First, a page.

The Wilmington Police Department is arresting dozens of people on a warm summer morning as part of a drug ring plaguing Clinton County. The Wilmington News Journal is there.
The governor is in town to dedicate a new hangar at AMES, a positive development that will bring at least 259 jobs to the area. The Wilmington News Journal is there.
These two events happened on the same day recently, and the stories went online at nearly the same time.
When I checked the page view statistics on each article three days later on our website, the story about the hangar opening had 1,800 views.
The story about the 72-person drug ring being busted had 47,000 views over the course of that same period.
That is 26 times more views the “bad news” received. (You could easily argue the drug bust story falls under “good news” — hey, these guys got busted — but it’s related to a severe drug problem in our community, so let’s call it “bad” for the purposes of this column.)
Prior to becoming editor of the News Journal, for three years, I was our company’s southwest group online editor for the News Journal, The Times-Gazette in Hillsboro, the Washington Court House Record-Herald, The News Democrat in Georgetown and The People’s Defender in West Union. One of my duties was to look at all of our papers’ website views each week, and analyze our social media stats.
Time after time, the “bad news” stories are read the most.
The numbers do not lie.
Well-meaning folks will mention to me that the “bad news” on the front page is driving away good people and businesses from moving here. I read several newspapers in southwest Ohio — the same types of stories are being printed on the front pages of other small-town communities across Ohio, too, and in the same spots.
It should also be noted that those communities have not had several hundred new jobs come to their communities in the last two years. Wilmington has, so apparently, it’s not driving away employers as some would believe.
Newspapers being criticized for “only printing the bad stuff” is as old as newspapers themselves. Any editor at any newspaper across the country hears the same from readers.
The latest recent example was when someone mailed me a photocopy of the May 28 front page of the News Journal. He included a “letter to the editor” that was only one line and copied several people in town, such as the mayor and commissioners. His point, I assume, was that the “bad news” coverage means Wilmington is now a “sewer pit,” as he called it.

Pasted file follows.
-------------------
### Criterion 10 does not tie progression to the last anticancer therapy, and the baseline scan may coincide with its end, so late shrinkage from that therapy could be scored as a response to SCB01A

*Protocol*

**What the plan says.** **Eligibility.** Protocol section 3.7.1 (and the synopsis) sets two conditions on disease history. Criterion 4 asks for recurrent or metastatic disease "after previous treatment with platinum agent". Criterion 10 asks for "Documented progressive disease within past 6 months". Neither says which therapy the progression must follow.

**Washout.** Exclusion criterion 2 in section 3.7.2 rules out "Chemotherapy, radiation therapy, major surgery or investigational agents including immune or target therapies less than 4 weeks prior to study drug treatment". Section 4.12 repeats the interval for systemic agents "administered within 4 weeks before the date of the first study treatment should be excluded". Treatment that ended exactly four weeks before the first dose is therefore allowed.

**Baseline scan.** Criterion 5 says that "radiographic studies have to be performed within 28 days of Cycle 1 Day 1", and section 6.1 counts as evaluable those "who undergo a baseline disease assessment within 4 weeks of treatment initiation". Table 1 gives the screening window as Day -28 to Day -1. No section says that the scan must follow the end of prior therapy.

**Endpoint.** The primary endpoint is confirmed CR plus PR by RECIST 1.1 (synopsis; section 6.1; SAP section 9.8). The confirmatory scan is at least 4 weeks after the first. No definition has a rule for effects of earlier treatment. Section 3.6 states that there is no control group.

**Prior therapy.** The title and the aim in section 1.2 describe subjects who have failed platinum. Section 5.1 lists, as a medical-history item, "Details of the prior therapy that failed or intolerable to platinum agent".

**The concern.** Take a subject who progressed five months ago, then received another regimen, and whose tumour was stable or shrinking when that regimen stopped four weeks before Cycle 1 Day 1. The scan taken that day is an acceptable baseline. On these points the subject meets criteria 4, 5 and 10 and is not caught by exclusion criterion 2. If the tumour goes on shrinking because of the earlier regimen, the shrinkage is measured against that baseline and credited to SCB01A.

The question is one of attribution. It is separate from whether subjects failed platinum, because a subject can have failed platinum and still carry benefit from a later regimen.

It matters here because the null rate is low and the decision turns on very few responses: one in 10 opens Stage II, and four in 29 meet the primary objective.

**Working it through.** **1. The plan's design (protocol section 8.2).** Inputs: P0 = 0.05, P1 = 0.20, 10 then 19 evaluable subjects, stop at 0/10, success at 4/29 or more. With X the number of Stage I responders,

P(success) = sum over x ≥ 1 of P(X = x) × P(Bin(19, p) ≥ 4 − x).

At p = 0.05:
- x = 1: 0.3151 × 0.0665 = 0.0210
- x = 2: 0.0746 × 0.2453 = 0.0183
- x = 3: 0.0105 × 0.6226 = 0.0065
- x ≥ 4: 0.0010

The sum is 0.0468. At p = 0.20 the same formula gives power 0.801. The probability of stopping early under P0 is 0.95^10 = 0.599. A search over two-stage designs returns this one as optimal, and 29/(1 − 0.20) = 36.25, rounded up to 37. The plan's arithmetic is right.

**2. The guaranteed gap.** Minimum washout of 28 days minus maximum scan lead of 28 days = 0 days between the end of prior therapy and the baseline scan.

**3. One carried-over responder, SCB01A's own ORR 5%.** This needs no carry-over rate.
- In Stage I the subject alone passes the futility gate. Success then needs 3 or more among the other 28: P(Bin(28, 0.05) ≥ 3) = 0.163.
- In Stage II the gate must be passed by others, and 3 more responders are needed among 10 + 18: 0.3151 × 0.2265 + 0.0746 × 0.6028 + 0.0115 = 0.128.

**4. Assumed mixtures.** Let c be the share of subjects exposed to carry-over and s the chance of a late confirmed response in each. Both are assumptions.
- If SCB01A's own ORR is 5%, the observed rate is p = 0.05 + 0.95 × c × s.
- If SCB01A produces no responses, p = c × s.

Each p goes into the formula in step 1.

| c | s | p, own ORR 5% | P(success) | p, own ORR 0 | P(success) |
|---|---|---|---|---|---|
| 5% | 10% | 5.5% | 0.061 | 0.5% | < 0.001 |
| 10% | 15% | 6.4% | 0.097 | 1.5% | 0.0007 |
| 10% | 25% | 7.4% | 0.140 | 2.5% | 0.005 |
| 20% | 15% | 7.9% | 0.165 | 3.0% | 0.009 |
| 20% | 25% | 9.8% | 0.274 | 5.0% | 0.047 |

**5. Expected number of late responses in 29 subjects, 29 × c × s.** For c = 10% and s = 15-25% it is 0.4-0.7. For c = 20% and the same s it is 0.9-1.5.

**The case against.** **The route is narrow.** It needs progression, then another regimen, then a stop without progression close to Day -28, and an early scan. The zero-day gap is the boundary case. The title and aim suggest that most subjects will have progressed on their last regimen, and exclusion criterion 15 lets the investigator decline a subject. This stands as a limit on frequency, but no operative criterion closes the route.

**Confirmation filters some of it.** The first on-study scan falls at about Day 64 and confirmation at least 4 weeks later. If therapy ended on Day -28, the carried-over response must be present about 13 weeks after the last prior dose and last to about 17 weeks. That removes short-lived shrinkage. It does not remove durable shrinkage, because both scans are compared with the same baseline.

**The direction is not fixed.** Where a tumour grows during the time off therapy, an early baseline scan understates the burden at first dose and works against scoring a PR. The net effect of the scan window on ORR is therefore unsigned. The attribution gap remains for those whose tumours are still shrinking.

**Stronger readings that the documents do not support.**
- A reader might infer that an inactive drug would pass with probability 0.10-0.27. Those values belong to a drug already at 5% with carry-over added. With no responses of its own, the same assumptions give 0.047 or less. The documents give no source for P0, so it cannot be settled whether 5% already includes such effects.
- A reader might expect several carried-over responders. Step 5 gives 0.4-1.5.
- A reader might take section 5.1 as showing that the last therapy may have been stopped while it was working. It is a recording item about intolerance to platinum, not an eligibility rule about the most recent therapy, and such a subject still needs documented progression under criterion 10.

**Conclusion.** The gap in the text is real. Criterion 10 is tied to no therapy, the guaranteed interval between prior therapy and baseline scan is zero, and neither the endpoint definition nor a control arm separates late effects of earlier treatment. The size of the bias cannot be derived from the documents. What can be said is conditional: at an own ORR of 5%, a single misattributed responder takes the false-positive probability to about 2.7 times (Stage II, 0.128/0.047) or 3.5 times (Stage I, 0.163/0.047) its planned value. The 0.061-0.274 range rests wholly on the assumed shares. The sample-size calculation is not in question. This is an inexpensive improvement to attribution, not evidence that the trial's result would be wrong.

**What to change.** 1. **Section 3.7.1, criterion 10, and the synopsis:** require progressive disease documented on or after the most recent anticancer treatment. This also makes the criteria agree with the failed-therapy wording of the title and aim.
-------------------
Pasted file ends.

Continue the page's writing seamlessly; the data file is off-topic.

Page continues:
The top story was about a man and his wife who were indicted on 46 counts with a connection to a break-in. The other top story on the left was about a man sentenced for a B&E.
But on his photocopy, he completely blanked out our dominant story for the day: A preview story about the Red Cross’ Power of the Purse event.
The other stories blanked out of his photocopy? A preview story on The Murphy Theatre’s summer arts program, and two photos of Memorial Day services held across Clinton County — all “good news” stories.
Sixty-seven percent of the front page was “good news” and 33 percent was “bad news,” but, apparently he can’t have the truth get in the way of a point he’s trying to make.
If we have three front page stories that are “bad news,” the rest of the entire paper, including sports and the front, is jam-packed with “good news,” excellent, reader-submitted news about civic groups doing great work in our communities, and organizations recognizing youth with awards or scholarships, or kids doing service work to continue to help make this place a great place to live.
I love printing stories about what the garden club did last month or the book clubs’ announcements; I love printing what happened at the latest American Legion meeting, or that the FFA hosted a dinner to raise money for someone in need.
We are thrilled when Sally and Johnny email us a photo and write-up about their parents’ 50th wedding anniversary; we love getting a photo about Peggy’s 90th birthday celebration; and we are delighted to run a story about the local Girl Scouts and its latest do-good project.
Keep those submitted items coming, and send us more at firstname.lastname@example.org.
“Bad news” falls into our laps, that’s why I love putting our staff on upbeat stories, too, like the one Aly Shinkle wrote about a grandfather who flew planes in Vietnam and was inspired 30 some years later to get his private pilot’s license by his granddaughter, who had just earned hers.
Or the story David Wright wrote about a local 15-year-old boy who rode his bike 600 miles in 25 days to raise money for Stillwater Stables.
Or the story Gary Huffenberger wrote about an East Clinton graduate who took a pilgrimage in Spain.
What fantastic stories!
“OK, Lora. I get you need to print the ‘bad news,’ but why don’t you run it on the inside?” you might ask.
That’s a really great question.
We are tasked with telling the community’s story — the good and the bad. If we only put the “bad news” on page 5, then we just stopped being the mirror of the community. Now, we have an agenda, now we just decided to shelter the truth and that would be shameful.
Someone sent me a screenshot of a week’s worth of the forecast where my husband and I were going to be on vacation. A few of those days it showed a 30-percent chance of rain. My immediate thought was, “So, there’s a 70-percent chance it’s going to be sunny? That’s awesome.”
I choose to see the Clinton County glass half full.
Lora Abernathy is the content manager of the Wilmington News Journal. She can be reached at 937-382-2574 or on Twitter @AbernathyLora.